How often should I give my bird a bath? Ideally birds should have at least 2 baths a week. They should be allowed to bathe as often as they want to, as long as their feathers do not get soaking wet daily. Some birds love water and will enjoy a daily bath or a daily misting with water. My avian vet recommends putting birds that are reluctant to bath in an extra cage or a small travel cage for water misting. If this isn't possible,  a few light spritzes of water right over the top of the cage, a few times a week. Hopefully your bird will learn to enjoy the water you can eventually mist him outside of the cage. Watch your bird's body language. You may catch him trying to bathe in the water dish. Take advantage of this opportunity and place a shallow plate of bathing water on the bottom of the cage.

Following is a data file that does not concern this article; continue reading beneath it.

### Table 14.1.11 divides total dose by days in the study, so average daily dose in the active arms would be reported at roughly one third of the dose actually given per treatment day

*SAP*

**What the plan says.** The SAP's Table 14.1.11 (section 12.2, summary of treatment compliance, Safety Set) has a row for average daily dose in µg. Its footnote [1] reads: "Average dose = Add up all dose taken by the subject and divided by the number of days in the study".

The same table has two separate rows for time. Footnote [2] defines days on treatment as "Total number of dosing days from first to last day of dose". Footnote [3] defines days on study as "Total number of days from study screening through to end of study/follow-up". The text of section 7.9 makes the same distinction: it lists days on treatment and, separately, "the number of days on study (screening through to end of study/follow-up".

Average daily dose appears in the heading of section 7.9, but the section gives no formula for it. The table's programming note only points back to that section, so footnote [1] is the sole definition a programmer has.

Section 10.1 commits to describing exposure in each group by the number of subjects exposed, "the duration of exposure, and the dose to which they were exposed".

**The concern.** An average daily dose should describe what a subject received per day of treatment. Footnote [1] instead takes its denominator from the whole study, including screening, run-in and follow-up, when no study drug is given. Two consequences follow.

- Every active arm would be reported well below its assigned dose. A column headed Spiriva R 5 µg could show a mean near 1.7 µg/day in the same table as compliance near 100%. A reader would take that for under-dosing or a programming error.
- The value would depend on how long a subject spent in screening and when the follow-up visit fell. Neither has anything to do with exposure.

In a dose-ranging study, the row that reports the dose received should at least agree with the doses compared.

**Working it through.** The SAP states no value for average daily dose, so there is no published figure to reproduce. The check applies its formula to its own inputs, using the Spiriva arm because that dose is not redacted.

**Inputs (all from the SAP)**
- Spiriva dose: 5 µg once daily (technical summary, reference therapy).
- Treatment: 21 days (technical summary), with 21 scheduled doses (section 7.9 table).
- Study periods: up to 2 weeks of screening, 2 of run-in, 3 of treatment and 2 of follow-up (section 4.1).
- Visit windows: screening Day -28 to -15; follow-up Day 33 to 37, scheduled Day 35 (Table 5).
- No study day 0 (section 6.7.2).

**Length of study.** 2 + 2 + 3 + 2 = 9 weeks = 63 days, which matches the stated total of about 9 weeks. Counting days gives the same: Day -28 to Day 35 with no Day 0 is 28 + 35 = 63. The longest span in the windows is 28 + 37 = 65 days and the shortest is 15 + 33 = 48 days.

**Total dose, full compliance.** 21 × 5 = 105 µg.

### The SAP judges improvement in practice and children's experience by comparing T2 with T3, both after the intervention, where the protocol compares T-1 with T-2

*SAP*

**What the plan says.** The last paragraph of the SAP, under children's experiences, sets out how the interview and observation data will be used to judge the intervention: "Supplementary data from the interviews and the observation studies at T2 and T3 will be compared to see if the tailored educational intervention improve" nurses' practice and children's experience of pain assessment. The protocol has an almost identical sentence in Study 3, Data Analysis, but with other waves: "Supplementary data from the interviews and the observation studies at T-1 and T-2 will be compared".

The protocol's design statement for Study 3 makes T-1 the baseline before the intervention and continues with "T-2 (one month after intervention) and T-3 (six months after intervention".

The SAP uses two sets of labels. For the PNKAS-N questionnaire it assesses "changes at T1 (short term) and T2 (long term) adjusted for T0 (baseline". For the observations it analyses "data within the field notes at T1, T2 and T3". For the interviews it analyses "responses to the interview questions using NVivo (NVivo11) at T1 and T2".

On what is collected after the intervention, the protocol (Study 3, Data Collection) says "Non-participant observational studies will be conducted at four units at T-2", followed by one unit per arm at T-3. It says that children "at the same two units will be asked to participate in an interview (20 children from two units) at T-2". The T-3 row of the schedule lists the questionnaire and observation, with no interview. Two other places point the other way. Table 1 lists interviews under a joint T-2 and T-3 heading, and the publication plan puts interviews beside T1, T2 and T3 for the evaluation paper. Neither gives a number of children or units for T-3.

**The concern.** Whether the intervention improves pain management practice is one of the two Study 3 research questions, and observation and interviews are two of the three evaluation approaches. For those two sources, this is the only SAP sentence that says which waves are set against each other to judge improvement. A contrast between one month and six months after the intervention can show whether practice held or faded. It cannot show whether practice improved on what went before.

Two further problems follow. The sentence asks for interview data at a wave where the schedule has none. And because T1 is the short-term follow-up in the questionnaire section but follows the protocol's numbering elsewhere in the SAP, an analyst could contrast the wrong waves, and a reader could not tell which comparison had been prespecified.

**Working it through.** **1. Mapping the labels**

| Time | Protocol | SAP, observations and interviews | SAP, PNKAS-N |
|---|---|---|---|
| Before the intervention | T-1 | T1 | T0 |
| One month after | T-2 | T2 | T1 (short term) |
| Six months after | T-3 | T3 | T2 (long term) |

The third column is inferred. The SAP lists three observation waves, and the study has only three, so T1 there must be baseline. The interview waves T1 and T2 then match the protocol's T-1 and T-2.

Do cockatiels get mites, lice and fleas and what should I do? Cockatiels rarely get mites or lice unless they live or come from in an outdoor aviary or they were exposed to outdoor birds. Cockatiels that are breed and kept indoors very rarely get them. The use of mite protectors inside of your bird's cage should be avoided. Mite protectors and pest strips give off fumes that can actually hurt your bird and make him sick. Do not spray or use any product on your bird unless an avian vet prescribes it. The possibility of your bird getting fleas is extremely remote. Fleas will find better hosts to feed off of, dogs, cats, other small furry animals and humans. If you think your bird is being bothered by insects, please take it to an avian vet.